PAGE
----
Is a good place to start in context of doing theology. I think that this process of negotiation you refer to is not far off from the hospitality I referred to above.* But I am curious, which specific Christian truth claims emerge from processes of negotiation?
Well, I am thinking primarily of Paul's realisation that the heretics he had been persecuting were in some way allied with messiah, and the way in which the New Testament is formed in part through having to deal with the interaction between Jewish and Gentile Christians.
But I suppose more philosophically I'm thinking of the Girardian point that truth always comes from the victim, who can see the truth of the group one is part of, having suffered from its violence. Reading James Alison's work has really influenced me in this regard, especially the essay 'Theology amidst the dust and stones'. Alison would also say that the emergence of monotheism is best understood as a crisis in group identity, not simply as a sort of gradual realisation that this is the most philosophical viable route (which is how I think we are most likely to see it in retrospect). He wants to say that any revelation always occurs through, and as part of, some change in one's sense of belonging. Perhaps, putting a spin on Bonhoeffer, this means that there is a cheap and a costly relativism, and that Christian truth comes through the latter, as embodied by Peter being willing to countenence the words "kill and eat".
But to return to the point about the separation of the two questions...
Another way of trying to express my point would be to frame it in terms of the question 'what is really happening?'
So, two people are having an argument, say, if they're Christians about biblical inspiration. It's a heated argument, there's the beginnings of real resentment, frustration, aggression, defensiveness, etc. What is happening? What kind of description best describes the reality of the situation? Is it best understood in terms of two opposed sets of claims about the bible? Or as a failure of human understanding, acceptance, kindness?
Or suppose there are two different religious groupings sharing the same space, the same living facilities. They get on ok, somehow. They would make very different claims - if asked - about the nature of God, and religious duty. But there is respect, sharing, mutual concern. Is the best word for what is going on in a situation like this 'truth' or 'peace'? Or both?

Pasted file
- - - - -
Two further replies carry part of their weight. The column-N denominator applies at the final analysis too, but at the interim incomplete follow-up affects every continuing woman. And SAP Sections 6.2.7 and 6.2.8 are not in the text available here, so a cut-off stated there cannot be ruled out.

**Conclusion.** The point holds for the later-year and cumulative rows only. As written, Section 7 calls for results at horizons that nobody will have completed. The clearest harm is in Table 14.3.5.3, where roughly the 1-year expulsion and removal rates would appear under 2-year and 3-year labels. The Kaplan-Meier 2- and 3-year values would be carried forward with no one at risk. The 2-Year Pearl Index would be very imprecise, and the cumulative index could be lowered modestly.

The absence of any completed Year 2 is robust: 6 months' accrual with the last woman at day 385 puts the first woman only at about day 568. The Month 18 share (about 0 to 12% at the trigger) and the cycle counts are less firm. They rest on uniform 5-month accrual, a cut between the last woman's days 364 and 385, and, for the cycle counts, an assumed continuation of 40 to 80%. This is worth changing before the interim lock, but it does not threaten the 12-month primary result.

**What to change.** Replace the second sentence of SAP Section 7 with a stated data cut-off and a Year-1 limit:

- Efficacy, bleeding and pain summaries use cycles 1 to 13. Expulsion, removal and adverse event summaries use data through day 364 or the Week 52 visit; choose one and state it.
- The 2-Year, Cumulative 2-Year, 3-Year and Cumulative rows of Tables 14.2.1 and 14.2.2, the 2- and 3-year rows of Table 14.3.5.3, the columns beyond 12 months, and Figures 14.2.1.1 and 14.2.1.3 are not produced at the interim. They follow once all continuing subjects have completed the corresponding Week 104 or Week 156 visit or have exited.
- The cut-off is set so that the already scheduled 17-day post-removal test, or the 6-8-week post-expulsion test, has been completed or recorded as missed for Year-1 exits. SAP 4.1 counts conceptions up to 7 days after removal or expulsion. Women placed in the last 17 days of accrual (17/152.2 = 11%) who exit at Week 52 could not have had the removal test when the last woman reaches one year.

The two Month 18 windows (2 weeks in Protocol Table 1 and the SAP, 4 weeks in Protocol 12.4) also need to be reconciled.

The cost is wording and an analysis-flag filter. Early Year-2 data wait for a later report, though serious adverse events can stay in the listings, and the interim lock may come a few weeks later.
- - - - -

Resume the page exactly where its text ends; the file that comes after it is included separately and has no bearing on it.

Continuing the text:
What I find so fascinating about the Milbank bit I quoted earlier is the sense that peaceable human interaction actually the condition for the emergence of truth (even though it seems to me that Radical Orthodoxy fails to embody this, since it seems frames the history of thought as a history of strife...). The existential willingess to understand another human being is actually the condition for coming to understand 'life' better, simply because it is always through human beings that we hear any propositional truth, and because propositional truth only ever exists as a kind of moment in a human life, as a life event, it is something humans experience and do, closely related to feeling and practice. God speaks through human people and events, according to Christianity, not in some vaccuum of revelation, in which the lack of humanness guarantees accuracy.
Um. So, I suppose what I'm saying is: if any of this is at all right, then it must mean that Christianity has the capacity to interact with alternative truth claims in a very different way. I really think that it's insane to think that you can have an ethic of non-violence without a non-violent conception of truth. I don't know how this happens in practice, but perhaps no-one really knows yet, because in large part, the Christian west has been violent, its truth has been linked to, and led to, violence. If you see truth as emerging from strife, then I don't see how you can fail to see stife as necessary in practice given the fact of disagreement.
Whereas if you see the possibility of seemingly competing insights being combined, harmoniously, in the same way that seemingly competing human interests can often - with sacrifice, honesty, patience - be combined harmoniously, then you're not stuck with a picture in which 'reaching a conclusion' is a something like a moment of triumph, a solider planting a flag in the ground, but more like signing a peace treaty, in which no-one got exactly what they wanted, but feels unexpectedly satisfied anyway.
(That last bit was a bit weird, but I am leaving it in...)
Edited by stu, 15 April 2010 - 10:15 AM.